This paper investigates the motion of a liquid blister, trapped between an elastic sheet and a rigid substrate. The blister is driven by a frictionless blade moving at a constant velocity, forcing a constant gap that causes fluid to bleed from the blister. The sheet adheres to the substrate ahead of the blister. The main goal of the study is to assess the magnitude and orientation of the force applied by the blade on the moving blister. The solution is constructed for the asymptotic case of a long blister. Thanks to a separation of scales, the asymptotic solution is obtained by matching the boundary layers at the front end and at the back end of the blister to an outer solution characterised by a uniform pressure in the bulk. Both boundary layers are formulated as travelling-wave equations for the gap between the sheet and the substrate. The formulation accounts for a moving fluid front, distinct from the separation edge, and for a tail with a gap tending to an a priori unknown value far behind the blister. Scaling of the governing equations indicates that the solution depends on two numbers: a dimensionless toughness and a scaled gap imposed by the moving blade. The key result concerns the dependence of the scaled force on the two numbers controlling the solution of the moving liquid blister. There are two asymptotic solutions: for small gaps at the blade, the force on the blade is dominated by viscous dissipation at the back end and only depends on aperture; for large gaps, the horizontal force only depends on toughness, a function of both fluid viscosity and energy of separation at the front end, whereas the vertical force depends on both and.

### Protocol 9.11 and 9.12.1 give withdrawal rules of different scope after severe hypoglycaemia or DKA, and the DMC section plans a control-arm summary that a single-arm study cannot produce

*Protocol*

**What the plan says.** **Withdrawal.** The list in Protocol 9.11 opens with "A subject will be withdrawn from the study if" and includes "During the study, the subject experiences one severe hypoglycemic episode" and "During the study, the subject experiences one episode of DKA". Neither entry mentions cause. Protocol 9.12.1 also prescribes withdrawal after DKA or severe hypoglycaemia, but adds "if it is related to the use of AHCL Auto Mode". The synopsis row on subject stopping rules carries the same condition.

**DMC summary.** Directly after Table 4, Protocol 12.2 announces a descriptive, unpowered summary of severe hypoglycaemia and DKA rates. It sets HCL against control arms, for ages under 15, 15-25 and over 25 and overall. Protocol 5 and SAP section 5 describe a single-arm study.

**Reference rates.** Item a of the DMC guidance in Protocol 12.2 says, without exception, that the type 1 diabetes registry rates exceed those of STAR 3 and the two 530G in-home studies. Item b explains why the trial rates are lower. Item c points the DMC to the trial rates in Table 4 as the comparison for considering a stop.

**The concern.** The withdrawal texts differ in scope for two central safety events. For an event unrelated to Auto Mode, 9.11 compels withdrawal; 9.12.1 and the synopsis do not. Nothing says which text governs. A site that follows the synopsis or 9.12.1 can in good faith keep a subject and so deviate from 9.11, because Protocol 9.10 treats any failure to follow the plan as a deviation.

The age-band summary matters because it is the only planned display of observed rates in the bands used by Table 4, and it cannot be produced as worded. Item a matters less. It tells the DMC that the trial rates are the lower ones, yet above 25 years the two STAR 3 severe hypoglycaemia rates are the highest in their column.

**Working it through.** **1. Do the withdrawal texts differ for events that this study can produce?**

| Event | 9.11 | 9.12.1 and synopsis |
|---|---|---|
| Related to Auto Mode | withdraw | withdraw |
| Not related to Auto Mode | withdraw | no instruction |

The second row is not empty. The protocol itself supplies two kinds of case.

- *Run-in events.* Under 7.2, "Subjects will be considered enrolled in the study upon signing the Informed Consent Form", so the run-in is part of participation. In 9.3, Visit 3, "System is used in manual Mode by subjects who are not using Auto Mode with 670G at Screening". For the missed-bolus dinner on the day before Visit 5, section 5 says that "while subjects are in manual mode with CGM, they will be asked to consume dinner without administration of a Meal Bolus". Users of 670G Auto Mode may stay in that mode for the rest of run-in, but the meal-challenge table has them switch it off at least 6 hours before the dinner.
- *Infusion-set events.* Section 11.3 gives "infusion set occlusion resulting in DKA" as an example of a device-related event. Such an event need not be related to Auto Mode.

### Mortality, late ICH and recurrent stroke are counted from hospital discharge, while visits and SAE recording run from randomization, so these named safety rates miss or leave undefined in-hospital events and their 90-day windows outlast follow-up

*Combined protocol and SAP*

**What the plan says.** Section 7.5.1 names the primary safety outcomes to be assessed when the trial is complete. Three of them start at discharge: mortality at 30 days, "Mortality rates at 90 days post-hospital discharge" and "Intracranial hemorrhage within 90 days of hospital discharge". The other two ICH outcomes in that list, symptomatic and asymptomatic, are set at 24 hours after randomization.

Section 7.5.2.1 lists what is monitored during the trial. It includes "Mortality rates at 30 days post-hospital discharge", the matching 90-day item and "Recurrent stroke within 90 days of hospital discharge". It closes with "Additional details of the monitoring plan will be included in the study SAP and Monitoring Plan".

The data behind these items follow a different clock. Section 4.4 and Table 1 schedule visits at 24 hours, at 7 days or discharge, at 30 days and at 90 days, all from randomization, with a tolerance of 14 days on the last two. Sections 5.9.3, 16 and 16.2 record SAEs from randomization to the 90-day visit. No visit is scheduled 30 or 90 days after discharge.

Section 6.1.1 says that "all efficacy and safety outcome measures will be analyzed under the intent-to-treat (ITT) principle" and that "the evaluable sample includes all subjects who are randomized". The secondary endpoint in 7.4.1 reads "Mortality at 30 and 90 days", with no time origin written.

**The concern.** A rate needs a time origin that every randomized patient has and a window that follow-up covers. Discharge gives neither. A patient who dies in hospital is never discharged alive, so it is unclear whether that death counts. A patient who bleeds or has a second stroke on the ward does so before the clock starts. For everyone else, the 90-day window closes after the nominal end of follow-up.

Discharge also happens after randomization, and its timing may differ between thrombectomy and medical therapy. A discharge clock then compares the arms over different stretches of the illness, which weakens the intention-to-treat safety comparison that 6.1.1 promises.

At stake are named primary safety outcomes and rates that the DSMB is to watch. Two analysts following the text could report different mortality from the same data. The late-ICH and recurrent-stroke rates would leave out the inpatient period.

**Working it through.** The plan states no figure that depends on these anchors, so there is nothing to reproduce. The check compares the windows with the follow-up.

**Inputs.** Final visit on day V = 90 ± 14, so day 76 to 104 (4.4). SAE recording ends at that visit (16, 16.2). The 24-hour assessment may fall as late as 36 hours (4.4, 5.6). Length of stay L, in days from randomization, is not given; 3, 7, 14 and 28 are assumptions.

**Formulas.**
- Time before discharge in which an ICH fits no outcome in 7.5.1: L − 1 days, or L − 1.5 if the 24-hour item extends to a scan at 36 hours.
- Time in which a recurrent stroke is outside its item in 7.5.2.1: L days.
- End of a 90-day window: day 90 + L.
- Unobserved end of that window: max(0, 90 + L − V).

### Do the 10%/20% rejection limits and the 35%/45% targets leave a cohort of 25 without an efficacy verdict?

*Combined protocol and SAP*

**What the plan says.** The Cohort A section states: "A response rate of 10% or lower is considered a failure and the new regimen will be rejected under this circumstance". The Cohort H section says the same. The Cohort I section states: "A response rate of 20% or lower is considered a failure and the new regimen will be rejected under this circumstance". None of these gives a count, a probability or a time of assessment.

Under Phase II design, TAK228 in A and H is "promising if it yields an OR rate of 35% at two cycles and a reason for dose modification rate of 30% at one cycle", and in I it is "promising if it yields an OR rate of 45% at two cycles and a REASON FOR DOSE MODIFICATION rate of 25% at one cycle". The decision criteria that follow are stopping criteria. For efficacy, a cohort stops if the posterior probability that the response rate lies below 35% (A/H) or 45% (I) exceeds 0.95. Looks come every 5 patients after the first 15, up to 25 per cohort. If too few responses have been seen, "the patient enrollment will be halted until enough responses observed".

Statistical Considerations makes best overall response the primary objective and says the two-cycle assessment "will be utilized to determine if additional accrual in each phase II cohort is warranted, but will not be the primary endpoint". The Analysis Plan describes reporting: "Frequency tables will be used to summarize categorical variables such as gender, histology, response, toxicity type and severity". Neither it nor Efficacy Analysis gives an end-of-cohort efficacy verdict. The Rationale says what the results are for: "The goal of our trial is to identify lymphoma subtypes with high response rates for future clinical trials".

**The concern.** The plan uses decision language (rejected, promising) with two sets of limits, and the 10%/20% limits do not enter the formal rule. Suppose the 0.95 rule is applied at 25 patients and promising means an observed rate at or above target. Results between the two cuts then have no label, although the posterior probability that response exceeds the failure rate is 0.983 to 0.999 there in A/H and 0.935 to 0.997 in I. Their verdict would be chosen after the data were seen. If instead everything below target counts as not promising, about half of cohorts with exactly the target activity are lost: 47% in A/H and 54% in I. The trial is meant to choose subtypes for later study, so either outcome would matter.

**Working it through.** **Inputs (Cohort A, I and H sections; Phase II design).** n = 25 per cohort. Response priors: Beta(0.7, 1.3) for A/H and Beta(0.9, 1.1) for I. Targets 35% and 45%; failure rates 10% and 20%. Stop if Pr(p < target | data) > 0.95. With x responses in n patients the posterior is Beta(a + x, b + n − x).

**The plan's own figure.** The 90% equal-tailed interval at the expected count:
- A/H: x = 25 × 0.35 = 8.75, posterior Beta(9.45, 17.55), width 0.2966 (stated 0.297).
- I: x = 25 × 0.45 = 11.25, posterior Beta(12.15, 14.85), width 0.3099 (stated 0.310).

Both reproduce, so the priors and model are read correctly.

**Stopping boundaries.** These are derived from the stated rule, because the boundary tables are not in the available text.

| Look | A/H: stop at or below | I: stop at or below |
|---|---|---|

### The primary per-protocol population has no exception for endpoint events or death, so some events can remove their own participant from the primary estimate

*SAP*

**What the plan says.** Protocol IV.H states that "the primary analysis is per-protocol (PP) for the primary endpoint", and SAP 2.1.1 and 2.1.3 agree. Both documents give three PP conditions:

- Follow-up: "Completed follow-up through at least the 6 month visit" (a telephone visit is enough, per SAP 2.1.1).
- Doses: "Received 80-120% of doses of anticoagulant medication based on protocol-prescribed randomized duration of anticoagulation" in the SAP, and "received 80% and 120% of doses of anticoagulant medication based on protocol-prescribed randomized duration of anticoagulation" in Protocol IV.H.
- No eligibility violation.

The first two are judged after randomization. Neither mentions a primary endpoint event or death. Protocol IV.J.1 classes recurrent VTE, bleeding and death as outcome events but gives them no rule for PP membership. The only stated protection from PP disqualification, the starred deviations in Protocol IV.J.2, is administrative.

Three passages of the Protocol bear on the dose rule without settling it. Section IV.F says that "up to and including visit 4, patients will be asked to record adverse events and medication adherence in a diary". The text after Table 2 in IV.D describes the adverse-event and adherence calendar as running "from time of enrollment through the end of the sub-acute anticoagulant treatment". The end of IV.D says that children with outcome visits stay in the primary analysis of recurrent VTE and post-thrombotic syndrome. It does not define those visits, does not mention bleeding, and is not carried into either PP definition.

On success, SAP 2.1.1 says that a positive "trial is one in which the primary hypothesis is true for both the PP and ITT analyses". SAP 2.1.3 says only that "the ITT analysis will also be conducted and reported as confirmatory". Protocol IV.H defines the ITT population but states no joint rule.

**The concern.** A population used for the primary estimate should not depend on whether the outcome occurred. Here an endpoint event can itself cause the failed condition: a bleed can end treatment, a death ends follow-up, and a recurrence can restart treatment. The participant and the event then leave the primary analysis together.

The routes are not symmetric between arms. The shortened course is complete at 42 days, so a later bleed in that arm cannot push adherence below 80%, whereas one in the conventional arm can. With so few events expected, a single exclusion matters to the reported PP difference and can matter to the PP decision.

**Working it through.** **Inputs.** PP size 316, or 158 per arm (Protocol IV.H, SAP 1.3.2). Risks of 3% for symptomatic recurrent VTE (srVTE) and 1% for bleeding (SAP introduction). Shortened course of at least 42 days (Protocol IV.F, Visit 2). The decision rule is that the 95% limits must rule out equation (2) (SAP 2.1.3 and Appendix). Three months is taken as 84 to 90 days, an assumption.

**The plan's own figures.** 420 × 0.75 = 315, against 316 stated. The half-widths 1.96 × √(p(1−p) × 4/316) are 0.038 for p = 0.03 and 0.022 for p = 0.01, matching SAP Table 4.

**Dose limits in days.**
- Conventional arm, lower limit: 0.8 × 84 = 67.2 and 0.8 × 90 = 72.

|Original language||English (US)|
|Journal||Journal of Fluid Mechanics|
|State||Published - May 7 2021|
Bibliographical noteFunding Information:
Z.W. would like to acknowledge support from the China Scholarship Council and also from the MTS visiting Professorship in Geomechanics, which enabled the current research to be completed during visits to the University of Minnesota. Partial support of E.D. was provided by the T.W. Bennett Chair in Mining Engineering and Rock Mechanics. The authors are grateful for the critical comments and insight provided by three anonymous reviewers. They are particularly indebted to one reviewer who identified a conceptual mistake in the original manuscript, thus saving them from future embarrassment.
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